By Stephen S. Mills
It seems fitting that the first time I met poet Steven Reigns we were in a seedy gay club (and motel) that has been a fixture of the Orlando gay community for forty years. I was living in Orlando at the time and spent many of my nights in that very space, but on this one I was there to meet up with Reigns, who was just passing through.
When you first meet Reigns, it’s hard not to notice his piercing blue eyes. There’s an intensity to them that’s both inviting and intimidating. But then he also has a genuine wide grin that undercuts that intensity. We met up in the drag theater for a show where we easily fell into conversation. We spent the rest of the night drinking, laughing, and dancing. In fact, I have a snapshot of us on the dance floor: his arm swung around my shoulder showing we were quick to bond (alcohol helps of course).
We both share an interest in poetry, but also in the dark side of things. And we both have a somewhat innocent outward appearance that is undercut by actions and words. We aren’t exactly what we appear to be, which is a good quality in a poet. Of course, like many writers, I really met Reigns first on the page. I met him through his poems. It was through his work that I found a kindred-spirit. I found a poet that spoke in truths. A poet who exposed something raw about our existence as human beings. As men. As gay men.
We read poetry for many different reasons. We read for enjoyment, for education, for information, or out of curiosity or intrigue. But sometimes we read for a link to something familiar, or something we can’t quite put into words ourselves: a mirror of sorts. We search for a way to make sense of the world around us—a world that is often cruel, confusing, and difficult to navigate.
In Reigns’ work, he reflects on the disappointments of family, love, and life. How we inherit more than just our family’s genes and money. We inherit our way of being from the people who raised us through their actions, their choices, and their failures (whether we like it or not).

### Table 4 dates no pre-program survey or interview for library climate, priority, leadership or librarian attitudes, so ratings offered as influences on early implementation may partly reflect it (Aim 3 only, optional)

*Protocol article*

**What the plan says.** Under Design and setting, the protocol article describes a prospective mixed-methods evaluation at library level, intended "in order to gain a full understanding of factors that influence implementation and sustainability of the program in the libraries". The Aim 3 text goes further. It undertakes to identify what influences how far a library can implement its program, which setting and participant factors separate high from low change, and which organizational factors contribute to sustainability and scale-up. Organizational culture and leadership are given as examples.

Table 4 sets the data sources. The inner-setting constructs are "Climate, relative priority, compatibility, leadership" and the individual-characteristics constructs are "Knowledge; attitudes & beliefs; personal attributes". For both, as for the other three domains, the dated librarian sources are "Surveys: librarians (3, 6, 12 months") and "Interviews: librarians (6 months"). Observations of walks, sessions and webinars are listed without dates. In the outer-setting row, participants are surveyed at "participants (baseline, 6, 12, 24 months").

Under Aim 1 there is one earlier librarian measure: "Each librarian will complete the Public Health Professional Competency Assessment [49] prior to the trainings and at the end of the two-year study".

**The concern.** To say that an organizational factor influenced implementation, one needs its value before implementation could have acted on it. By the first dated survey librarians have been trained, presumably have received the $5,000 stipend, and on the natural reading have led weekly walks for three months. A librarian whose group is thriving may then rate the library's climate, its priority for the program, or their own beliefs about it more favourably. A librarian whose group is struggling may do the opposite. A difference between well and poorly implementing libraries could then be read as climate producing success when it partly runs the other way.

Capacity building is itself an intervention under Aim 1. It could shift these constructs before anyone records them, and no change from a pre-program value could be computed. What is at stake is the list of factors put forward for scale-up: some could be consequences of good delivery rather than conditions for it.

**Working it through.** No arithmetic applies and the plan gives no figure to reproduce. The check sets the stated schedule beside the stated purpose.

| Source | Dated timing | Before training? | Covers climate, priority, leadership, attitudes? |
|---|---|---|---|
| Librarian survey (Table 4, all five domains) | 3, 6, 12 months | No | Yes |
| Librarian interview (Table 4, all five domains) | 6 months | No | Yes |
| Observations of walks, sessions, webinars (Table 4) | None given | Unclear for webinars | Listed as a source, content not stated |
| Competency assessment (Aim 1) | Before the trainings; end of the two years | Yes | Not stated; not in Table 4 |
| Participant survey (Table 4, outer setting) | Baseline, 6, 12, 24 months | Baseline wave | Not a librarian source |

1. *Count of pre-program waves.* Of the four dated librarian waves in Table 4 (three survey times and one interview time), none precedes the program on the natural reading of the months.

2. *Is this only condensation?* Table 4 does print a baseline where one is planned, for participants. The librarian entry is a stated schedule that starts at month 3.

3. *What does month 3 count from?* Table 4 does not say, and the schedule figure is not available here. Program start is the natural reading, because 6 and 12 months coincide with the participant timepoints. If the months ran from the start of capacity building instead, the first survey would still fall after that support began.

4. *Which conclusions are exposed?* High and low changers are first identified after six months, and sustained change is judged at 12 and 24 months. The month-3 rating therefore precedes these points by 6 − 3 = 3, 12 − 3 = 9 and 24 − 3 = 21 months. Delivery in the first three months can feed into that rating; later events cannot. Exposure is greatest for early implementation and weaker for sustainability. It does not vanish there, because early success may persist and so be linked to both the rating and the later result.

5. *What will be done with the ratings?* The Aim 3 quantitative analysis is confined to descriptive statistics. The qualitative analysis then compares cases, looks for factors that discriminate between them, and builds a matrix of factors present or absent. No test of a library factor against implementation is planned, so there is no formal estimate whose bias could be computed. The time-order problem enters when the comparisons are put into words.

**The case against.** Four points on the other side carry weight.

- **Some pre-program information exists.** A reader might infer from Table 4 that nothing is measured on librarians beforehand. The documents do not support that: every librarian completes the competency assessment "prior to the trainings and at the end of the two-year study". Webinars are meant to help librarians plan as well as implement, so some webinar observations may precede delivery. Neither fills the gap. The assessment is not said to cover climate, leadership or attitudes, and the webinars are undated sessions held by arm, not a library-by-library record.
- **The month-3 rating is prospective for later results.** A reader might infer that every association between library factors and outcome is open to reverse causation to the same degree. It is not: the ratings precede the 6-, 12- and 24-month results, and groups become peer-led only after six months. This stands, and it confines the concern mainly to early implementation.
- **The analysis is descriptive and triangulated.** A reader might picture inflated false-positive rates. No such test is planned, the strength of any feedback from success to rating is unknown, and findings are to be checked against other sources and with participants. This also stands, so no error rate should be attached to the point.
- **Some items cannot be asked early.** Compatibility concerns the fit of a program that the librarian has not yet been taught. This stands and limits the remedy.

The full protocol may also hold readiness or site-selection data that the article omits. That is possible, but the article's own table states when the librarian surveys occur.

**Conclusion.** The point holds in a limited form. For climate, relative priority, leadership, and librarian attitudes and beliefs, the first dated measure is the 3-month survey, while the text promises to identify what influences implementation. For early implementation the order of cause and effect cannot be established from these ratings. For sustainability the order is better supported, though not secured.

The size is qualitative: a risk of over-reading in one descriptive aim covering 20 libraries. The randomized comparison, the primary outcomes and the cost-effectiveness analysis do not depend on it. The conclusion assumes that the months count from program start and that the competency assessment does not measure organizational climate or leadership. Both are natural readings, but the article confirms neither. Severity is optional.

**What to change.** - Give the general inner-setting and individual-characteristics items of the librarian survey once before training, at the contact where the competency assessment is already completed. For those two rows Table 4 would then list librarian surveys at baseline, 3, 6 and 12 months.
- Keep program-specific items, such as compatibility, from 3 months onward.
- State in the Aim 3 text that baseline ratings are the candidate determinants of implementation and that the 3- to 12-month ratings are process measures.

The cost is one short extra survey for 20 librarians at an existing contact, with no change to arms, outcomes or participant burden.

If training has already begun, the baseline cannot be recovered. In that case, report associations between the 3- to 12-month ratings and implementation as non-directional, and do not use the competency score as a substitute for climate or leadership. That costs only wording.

Reigns’ poetry collection Inheritance dives into the pitfalls of those failures and of the American Dream and how it is often anything but a dream. He questions what happens when things fall short? When things don’t go as expected? He opens the collection with a poem titled “Dad’s Empire,” which begins with these lines:
“He rubbed my mother’s swollen belly. / Dreamt of the All-American Boy he’d raise, / games of catch, putting worms on hooks, / and giving advice on the ladies.”
This poem sets up the various complications of falling short of a father’s expectations and of not living up to the image of the “All-American Boy” (capitalization is important here—it’s basically a product). Many boys, gay or straight, can relate to falling short of a parent’s expectations or of society’s.
In other poems, he exams how our perspective changes with age. In “Put Your Head On My Shoulder,” the speaker of the poem watches his grandfather hold a grandchild (the speaker’s nephew) to his chest and sing to him. In this small moment, the speaker realizes that his grandfather most likely did this to him when he was just a little boy too. It is this reflection on innocence that is both sweet and saddening. For Reigns writes at the end, “I think of him dancing and / holding my body before my parents hurt me, / him holding me at the only time I can reflect upon as innocent.”
This poem reminds us that there was a start to all of us: a moment when we were all innocent. A moment before X happened. Whatever X might be. A time before people hurt us or disappointed us. In this we can all connect.